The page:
New GM Spots Look For Mr. Goodwrench

The good news: Domestic car quality keeps improving. The bad news for U.S. car makers: Fewer car owners lining up at dealership service centers. What’s a massive auto marketer to do?

For General Motors, the solution to this new problem is an old favorite: Mr. Goodwrench. In a national campaign that breaks today, the automaker resuscitates the ad character icon—or, at least, goes looking for him—in an effort to lure GM-car owners into dealer shops for routine maintenance work.

Last year GM cars had 130 problems per 100 vehicles, an 11 percent improvement over 2001, according to the J.D. Powers and Associates Initial Quality Study. The study, which polls people during their first three months of vehicle ownership, put GM third in quality behind Toyota and Honda.

The Troy, Mich., office of D’Arcy Masius Benton & Bowles, now known as Chemistri, created four 30-second spots linked by the new tagline, “Mr. Goodwrench. The one and only GM expert.” The commercials star comedian Stephen Colbert of The Daily Show, who’s on the hunt for Mr. Goodwrench but discovers that everyone at the service centers fits his lofty description of the man.

Two spots start with Colbert standing outside a dealership with a clipboard, quizzing technicians. “Mr. Goodwrench: Who is this one and only GM expert?” he asks. “I gotta find this guy.” A third spot shows Colbert interviewing satisfied Goodwrench customers, and the last includes Kevin Harvick, driver of the GM Goodwrench Chevy race car.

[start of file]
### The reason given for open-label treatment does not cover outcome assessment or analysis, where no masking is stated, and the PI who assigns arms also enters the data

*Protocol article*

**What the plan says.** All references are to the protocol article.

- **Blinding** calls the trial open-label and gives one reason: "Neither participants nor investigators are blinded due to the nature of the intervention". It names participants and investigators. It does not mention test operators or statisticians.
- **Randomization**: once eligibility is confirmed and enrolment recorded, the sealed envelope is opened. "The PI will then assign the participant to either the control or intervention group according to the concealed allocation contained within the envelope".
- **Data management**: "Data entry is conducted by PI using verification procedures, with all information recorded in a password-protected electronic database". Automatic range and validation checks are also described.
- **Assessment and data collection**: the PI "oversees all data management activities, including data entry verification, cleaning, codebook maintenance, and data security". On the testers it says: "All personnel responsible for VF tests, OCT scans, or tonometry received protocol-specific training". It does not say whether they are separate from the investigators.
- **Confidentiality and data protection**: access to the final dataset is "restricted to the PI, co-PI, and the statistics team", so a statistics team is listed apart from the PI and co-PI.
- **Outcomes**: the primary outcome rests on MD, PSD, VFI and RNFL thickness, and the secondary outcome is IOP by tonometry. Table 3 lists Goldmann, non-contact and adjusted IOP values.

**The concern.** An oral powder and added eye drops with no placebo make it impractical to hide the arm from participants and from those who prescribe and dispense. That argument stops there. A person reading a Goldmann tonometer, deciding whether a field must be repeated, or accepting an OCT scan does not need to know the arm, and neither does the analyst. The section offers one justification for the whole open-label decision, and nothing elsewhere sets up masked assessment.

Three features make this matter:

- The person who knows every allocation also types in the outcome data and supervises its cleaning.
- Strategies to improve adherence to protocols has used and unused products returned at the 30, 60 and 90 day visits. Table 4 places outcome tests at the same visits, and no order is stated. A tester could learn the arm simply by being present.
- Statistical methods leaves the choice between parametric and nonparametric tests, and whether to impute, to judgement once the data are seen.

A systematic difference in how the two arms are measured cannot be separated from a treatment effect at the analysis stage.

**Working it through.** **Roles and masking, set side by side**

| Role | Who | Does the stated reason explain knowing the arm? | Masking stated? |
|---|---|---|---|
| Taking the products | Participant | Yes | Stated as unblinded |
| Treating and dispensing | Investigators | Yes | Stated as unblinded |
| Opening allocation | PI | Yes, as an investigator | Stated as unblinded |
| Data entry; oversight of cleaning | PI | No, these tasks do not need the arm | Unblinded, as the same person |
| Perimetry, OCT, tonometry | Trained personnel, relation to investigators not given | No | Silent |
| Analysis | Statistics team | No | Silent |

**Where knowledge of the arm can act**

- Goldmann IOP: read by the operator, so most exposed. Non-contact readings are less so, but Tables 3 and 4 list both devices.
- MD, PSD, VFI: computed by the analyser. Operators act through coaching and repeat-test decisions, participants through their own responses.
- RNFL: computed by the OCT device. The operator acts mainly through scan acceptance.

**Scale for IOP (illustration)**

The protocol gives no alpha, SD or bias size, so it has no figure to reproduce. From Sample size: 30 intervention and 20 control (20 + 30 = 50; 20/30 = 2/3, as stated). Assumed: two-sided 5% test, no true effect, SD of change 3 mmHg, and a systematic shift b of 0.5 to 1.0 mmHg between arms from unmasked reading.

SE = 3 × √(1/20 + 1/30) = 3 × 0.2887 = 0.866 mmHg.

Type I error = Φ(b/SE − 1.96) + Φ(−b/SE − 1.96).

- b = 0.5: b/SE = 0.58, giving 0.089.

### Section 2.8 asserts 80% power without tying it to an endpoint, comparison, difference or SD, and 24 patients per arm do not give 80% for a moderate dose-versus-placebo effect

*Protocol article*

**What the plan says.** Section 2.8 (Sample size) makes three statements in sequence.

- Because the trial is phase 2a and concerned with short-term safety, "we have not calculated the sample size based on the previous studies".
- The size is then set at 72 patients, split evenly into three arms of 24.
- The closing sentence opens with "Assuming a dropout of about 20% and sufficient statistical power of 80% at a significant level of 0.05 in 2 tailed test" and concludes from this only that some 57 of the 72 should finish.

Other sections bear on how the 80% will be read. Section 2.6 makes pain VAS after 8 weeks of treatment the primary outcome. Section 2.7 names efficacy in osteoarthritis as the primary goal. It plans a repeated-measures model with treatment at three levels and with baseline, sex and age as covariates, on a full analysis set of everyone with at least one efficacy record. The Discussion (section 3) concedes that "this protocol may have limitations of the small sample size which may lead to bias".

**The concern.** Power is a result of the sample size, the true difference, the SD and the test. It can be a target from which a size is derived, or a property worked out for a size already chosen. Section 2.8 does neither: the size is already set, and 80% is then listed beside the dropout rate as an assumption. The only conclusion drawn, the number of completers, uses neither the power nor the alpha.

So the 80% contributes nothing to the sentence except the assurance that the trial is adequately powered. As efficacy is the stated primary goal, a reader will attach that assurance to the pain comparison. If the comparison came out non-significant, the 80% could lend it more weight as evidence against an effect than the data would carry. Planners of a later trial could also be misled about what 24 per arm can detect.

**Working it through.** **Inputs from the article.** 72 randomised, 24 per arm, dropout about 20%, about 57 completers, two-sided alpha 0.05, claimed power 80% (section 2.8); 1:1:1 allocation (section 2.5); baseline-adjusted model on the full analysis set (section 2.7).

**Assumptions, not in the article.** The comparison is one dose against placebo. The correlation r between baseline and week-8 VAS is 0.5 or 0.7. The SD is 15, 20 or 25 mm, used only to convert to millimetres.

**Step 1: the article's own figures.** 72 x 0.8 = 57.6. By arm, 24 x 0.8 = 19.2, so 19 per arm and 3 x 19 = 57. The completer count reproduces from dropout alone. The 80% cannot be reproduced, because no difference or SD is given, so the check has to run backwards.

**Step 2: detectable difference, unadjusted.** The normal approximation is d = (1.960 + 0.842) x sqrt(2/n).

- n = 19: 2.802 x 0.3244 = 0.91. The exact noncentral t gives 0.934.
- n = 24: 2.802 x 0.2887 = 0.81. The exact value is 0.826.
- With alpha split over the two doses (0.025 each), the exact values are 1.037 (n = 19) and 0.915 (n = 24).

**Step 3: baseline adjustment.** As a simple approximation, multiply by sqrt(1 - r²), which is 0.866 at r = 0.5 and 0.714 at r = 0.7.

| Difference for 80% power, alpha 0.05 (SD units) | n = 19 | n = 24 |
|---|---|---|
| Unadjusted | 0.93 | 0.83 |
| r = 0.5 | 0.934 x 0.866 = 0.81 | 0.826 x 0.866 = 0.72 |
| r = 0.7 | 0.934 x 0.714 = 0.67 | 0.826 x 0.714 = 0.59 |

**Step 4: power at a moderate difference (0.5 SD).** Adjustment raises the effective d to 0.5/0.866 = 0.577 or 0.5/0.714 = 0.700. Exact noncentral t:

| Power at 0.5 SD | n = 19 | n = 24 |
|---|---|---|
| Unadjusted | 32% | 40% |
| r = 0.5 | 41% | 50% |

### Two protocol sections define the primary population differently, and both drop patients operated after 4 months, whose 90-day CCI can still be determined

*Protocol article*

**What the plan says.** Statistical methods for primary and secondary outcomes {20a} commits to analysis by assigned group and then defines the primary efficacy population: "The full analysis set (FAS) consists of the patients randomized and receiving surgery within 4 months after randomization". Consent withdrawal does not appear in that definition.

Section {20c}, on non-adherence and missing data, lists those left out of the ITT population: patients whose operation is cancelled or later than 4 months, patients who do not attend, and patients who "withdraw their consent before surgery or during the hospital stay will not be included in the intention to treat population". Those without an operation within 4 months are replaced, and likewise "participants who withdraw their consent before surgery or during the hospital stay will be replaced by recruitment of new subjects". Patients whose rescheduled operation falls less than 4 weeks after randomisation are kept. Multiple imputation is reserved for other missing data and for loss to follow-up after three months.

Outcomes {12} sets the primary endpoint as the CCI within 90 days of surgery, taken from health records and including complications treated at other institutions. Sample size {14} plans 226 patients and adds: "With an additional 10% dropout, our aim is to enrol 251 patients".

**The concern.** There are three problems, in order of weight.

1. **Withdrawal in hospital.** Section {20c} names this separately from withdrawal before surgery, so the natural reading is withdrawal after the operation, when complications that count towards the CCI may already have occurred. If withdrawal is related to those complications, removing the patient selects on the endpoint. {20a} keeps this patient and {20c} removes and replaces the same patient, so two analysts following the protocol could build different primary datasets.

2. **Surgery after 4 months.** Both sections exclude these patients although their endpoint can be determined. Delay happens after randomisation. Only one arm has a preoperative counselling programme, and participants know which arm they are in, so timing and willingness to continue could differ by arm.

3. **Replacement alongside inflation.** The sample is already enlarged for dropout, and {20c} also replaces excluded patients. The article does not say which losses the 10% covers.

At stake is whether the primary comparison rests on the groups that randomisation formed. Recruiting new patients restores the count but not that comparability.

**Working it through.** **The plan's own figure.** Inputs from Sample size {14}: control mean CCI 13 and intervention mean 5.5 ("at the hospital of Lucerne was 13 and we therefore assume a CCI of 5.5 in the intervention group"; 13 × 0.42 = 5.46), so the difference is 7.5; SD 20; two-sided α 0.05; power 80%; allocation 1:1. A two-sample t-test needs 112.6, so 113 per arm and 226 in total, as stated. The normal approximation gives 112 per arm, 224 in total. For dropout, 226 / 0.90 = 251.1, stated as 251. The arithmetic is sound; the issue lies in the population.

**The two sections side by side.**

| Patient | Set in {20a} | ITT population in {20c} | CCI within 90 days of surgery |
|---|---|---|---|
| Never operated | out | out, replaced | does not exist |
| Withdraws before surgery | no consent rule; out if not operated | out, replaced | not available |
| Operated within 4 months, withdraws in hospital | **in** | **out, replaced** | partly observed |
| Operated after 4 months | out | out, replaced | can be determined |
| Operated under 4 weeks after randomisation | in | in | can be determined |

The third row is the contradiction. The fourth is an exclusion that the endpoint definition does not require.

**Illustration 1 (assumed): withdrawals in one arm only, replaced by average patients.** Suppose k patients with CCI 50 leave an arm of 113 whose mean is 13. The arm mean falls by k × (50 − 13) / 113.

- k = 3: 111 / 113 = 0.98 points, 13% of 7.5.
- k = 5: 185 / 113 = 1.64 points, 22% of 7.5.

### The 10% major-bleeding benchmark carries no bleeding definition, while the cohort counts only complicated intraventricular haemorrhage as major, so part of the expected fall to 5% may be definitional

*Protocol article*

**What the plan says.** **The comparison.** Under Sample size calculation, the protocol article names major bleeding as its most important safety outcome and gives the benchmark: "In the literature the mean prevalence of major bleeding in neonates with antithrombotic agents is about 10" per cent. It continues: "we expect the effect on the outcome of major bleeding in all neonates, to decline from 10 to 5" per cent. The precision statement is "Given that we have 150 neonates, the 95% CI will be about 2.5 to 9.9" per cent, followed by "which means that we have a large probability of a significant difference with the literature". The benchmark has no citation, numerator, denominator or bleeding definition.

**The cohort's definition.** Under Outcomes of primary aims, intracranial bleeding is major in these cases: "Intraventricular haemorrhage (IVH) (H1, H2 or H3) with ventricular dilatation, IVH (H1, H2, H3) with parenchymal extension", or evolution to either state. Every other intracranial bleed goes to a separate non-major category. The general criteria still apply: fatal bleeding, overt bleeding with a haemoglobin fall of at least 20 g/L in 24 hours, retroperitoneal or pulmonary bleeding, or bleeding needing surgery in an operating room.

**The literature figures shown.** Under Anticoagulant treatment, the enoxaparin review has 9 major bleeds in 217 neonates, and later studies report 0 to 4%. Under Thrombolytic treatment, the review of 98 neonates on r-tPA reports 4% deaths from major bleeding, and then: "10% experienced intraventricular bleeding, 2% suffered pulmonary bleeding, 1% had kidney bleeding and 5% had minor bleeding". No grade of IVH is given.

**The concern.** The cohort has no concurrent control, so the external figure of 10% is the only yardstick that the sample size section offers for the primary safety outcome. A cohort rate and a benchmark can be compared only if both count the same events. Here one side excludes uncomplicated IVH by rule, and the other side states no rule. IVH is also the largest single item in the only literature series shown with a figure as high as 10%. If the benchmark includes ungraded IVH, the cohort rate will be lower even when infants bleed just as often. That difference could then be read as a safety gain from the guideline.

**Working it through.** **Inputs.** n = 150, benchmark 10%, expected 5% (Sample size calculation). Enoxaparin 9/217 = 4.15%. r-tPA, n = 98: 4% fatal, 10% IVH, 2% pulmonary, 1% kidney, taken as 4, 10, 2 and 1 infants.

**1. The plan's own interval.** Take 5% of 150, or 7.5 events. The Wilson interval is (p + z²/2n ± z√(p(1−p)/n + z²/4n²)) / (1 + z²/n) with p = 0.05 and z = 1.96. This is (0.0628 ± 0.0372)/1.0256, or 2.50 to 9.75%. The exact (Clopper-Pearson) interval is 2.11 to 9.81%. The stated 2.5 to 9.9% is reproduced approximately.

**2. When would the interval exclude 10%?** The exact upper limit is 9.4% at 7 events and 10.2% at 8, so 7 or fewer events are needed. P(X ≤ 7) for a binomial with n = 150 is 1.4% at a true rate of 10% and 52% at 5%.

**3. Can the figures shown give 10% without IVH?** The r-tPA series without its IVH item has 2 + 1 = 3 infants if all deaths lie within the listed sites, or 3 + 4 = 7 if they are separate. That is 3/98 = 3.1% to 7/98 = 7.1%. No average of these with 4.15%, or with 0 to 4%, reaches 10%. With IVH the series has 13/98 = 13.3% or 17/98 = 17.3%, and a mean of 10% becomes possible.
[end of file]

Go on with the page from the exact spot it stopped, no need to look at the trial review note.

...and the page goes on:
Five dealer spots, with an emphasis on individual services, are also part of the campaign.

“We want to relaunch Goodwrench, take a fresh approach with a different perspective,” said Beth Grotz, brand manager for GM Parts. “Mr. Goodwrench is a trusted name, but we need to remind people and bring it back into the forefront.”

GM introduced Mr. Goodwrench in 1975, and he starred in its ads for a decade. In 1985, GM moved away from the character; one campaign in the late 1980s featured comedian Tim Allen playing a technician.

Kelly O’Neill, manager of GM Parts advertising, said there will be a “substantial increase” in adspend but declined to specify a figure. The last time Goodwrench received significant support was in 1997 with $40 million, according to CMR. Last year, GM spent $25 million on Goodwrench, most of which went toward touting a new initiative under which all GM dealers became affiliated with Goodwrench. (Previously, only about half of the 7,400 dealers participated in the Goodwrench program.)

Nissan spent $3 million in 2002 on parts and service advertising, according to CMR. Toyota spent about $2 million, while Honda recorded no spending.

Chemistri worked with consultancy The Optimization Group, Troy, Mich., launched by former J. Walter Thompson execs Chris Grindem and Jeff Ewald, to test different components of the dealer-Goodwrench program. Six Degrees in Scottsdale, Ariz., also did research.